Reading on the prospect of barefoot running, a couple years ago, and I came across an article that I’d love to find again. I remember stopping in a parking lot to read it. The article was too interesting to read while driving. The writer told how he had been a runner for ages. Then some health consequence made him consider a more natural approach to running. He researched the natural gait of indigenous peoples and he studied anatomy. It seemed like he did his research fairly. 

…As he described the native’s walking style, it sounded normal. It brought to my attention the way that I walk while barefoot, versus with shoes. It had never really occurred to me before, but it is systematically different. 

  • With shoes: heel strikes first and most shock is absorbed by that region. The impact causes much stress in the ankle and there is an increased chance of shin splints. 
  • Barefoot: the forefoot lands first (it’s not a footstrike as the running guides explain) and more specifically, the area under your smallest toe. The stress is then placed mostly on muscles and attaching fibers. The ankle joint takes little stress as it is allowed to move during impact.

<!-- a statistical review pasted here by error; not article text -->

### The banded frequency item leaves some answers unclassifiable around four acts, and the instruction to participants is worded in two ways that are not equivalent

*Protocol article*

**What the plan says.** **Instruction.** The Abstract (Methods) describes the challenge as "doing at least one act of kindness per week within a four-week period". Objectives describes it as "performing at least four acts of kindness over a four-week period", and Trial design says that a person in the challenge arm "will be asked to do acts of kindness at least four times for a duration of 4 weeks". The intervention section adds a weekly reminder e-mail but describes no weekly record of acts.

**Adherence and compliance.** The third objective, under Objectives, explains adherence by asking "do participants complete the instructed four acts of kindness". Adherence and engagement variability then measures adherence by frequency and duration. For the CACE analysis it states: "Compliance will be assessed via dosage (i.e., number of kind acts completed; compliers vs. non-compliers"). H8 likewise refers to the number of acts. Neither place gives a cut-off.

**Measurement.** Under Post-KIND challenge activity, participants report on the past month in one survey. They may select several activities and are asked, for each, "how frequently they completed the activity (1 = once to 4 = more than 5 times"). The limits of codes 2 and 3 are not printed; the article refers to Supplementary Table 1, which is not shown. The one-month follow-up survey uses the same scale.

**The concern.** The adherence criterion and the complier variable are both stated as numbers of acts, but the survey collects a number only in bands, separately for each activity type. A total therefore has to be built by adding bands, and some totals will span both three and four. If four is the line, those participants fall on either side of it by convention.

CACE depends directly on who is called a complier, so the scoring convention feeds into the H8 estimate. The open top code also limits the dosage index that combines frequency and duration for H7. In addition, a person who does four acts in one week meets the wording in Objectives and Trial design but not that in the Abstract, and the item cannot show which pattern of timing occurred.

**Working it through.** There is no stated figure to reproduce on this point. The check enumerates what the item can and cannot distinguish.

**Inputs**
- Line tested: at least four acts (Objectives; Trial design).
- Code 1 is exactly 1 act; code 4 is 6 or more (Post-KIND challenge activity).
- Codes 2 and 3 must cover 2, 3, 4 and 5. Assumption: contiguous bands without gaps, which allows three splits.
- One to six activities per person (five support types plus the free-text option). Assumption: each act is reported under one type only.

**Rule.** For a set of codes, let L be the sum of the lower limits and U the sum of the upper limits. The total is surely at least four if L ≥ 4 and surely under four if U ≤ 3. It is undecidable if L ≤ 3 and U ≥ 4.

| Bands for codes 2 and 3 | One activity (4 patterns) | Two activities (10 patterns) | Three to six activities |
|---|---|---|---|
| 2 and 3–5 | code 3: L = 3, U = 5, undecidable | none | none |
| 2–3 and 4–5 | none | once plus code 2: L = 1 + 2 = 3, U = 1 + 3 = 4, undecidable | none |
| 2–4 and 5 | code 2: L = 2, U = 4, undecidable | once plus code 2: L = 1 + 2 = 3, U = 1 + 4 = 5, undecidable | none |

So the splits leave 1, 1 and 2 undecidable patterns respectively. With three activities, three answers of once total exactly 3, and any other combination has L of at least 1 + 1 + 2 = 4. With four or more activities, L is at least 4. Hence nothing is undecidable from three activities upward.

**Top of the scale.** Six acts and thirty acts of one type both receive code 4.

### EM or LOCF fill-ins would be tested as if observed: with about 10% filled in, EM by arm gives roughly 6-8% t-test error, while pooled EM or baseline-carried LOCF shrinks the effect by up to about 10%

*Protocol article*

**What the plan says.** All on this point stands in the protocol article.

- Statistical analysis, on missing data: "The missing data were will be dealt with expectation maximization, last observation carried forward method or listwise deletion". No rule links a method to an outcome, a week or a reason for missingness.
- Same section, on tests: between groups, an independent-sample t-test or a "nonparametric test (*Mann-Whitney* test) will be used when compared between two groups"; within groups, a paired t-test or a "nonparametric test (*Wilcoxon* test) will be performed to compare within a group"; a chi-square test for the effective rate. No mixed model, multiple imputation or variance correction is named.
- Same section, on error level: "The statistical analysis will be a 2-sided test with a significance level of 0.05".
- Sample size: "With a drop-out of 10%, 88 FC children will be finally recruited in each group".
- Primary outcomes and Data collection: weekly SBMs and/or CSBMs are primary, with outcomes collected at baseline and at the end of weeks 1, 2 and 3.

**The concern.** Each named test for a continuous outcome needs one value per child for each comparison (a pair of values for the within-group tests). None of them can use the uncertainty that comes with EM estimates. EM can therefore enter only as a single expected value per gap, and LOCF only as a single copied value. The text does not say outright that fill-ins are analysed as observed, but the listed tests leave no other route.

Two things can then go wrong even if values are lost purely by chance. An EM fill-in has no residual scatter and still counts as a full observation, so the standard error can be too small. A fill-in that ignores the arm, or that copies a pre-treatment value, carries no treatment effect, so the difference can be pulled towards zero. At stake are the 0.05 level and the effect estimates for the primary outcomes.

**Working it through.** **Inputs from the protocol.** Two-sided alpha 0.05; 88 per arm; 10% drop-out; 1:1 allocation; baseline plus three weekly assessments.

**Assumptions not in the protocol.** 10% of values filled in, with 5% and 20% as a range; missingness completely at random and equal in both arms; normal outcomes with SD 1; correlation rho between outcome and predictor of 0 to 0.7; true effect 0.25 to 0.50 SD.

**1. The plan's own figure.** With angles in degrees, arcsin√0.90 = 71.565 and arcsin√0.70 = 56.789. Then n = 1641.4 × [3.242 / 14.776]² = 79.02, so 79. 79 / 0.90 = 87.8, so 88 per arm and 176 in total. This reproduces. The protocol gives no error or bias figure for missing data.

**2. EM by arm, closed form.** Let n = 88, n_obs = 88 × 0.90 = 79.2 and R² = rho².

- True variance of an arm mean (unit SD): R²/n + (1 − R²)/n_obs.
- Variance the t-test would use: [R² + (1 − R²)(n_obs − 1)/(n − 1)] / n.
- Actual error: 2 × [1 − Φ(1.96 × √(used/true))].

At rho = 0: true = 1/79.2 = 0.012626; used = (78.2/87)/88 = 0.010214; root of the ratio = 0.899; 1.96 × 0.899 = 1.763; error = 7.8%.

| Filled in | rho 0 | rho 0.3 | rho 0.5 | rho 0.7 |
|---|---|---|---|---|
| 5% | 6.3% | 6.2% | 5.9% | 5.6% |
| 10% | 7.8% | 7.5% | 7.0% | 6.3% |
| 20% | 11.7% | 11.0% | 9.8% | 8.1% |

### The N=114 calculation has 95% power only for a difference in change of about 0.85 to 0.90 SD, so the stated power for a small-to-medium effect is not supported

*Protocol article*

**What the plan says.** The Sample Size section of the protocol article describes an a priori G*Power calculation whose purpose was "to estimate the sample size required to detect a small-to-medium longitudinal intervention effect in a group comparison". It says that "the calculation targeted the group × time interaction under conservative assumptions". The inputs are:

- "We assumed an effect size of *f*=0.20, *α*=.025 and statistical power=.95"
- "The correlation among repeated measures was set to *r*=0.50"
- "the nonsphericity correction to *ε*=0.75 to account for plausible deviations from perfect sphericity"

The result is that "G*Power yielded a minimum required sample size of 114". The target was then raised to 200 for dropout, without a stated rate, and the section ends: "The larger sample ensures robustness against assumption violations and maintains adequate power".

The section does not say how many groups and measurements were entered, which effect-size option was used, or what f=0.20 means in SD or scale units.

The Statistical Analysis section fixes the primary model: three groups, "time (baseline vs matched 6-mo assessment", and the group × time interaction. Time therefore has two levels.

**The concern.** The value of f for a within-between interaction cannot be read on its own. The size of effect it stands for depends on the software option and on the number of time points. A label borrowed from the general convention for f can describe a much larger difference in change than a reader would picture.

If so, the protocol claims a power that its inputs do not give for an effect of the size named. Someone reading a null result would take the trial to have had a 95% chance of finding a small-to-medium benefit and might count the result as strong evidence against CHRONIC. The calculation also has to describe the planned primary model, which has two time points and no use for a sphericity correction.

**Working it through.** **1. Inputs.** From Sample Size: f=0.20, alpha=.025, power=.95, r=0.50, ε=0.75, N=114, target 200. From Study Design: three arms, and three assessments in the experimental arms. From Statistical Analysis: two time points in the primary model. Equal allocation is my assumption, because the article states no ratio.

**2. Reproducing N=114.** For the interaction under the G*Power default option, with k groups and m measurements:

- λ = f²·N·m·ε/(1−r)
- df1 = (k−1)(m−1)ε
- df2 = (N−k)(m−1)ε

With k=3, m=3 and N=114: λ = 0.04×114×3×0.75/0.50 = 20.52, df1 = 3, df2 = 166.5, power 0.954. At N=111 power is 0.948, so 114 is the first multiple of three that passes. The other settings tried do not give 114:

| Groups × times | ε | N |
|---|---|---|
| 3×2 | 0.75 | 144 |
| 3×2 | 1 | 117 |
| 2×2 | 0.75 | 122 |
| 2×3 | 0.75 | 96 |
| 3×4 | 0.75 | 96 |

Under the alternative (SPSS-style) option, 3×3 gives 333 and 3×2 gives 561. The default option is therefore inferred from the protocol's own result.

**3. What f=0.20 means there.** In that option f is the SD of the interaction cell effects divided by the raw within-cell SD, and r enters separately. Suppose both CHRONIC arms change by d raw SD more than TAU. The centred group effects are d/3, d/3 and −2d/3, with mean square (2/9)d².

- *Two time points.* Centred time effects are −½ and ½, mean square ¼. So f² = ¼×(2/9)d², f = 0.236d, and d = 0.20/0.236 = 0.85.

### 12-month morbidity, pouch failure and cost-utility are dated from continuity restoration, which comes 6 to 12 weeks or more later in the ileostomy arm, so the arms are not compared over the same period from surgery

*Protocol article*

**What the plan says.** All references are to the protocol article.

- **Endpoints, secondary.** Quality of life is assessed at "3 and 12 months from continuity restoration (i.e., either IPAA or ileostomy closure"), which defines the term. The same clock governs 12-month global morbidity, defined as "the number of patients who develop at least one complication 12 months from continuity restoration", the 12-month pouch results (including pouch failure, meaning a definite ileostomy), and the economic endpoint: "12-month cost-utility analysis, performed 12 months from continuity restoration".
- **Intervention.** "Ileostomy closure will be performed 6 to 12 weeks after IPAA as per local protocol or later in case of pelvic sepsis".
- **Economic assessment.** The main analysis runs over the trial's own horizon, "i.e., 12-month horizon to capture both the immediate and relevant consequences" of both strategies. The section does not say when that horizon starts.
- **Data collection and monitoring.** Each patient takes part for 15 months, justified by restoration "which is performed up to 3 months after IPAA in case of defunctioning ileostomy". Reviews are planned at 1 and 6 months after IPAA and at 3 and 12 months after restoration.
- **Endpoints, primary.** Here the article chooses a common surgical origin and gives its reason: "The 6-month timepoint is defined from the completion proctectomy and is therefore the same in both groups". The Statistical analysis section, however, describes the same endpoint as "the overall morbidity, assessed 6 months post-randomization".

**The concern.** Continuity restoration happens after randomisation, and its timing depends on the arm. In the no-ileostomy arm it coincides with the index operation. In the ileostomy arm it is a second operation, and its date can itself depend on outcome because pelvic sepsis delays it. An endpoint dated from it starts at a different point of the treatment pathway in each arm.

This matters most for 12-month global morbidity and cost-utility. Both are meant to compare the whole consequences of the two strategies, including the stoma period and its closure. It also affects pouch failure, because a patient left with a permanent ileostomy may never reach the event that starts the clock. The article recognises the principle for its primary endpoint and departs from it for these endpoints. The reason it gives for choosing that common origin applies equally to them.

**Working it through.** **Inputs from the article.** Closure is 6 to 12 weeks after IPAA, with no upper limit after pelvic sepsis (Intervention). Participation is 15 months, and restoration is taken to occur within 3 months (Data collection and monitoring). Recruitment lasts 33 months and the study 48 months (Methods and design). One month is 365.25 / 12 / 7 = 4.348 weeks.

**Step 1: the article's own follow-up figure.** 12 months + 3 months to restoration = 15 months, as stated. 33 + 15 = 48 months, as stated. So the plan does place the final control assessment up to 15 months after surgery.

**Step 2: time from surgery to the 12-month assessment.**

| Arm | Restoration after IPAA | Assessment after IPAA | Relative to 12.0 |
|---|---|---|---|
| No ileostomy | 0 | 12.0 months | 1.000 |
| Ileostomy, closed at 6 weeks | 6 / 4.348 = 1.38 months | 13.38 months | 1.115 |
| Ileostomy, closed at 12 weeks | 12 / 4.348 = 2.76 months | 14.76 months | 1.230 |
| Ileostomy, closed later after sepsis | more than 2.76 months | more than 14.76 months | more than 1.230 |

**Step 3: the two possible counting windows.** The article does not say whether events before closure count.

I could compare the stress of the ankle to auto accidents. If you were to be rear-ended by some random jackass staring at his smartphone, would you rather be (A) parked directly in front of a brick wall with no room between your bumper and brick; or, (B) in an empty lot with your car  already moving at a slow speed and in neutral?

…The answer is most definitely B. Unless you just like the idea of becoming a bloody sardine. The forward movement of your car will greatly lessen the intensity of the impact. 

Why would you want your ankles to suffer the same fate? The mechanics of the hands and feet are amazingly intricate. I’m not about to look it up but there’s a large percentage of your bones all compiled in those regions. It is a well built shock absorber that is wasted on the masses of shoed runners.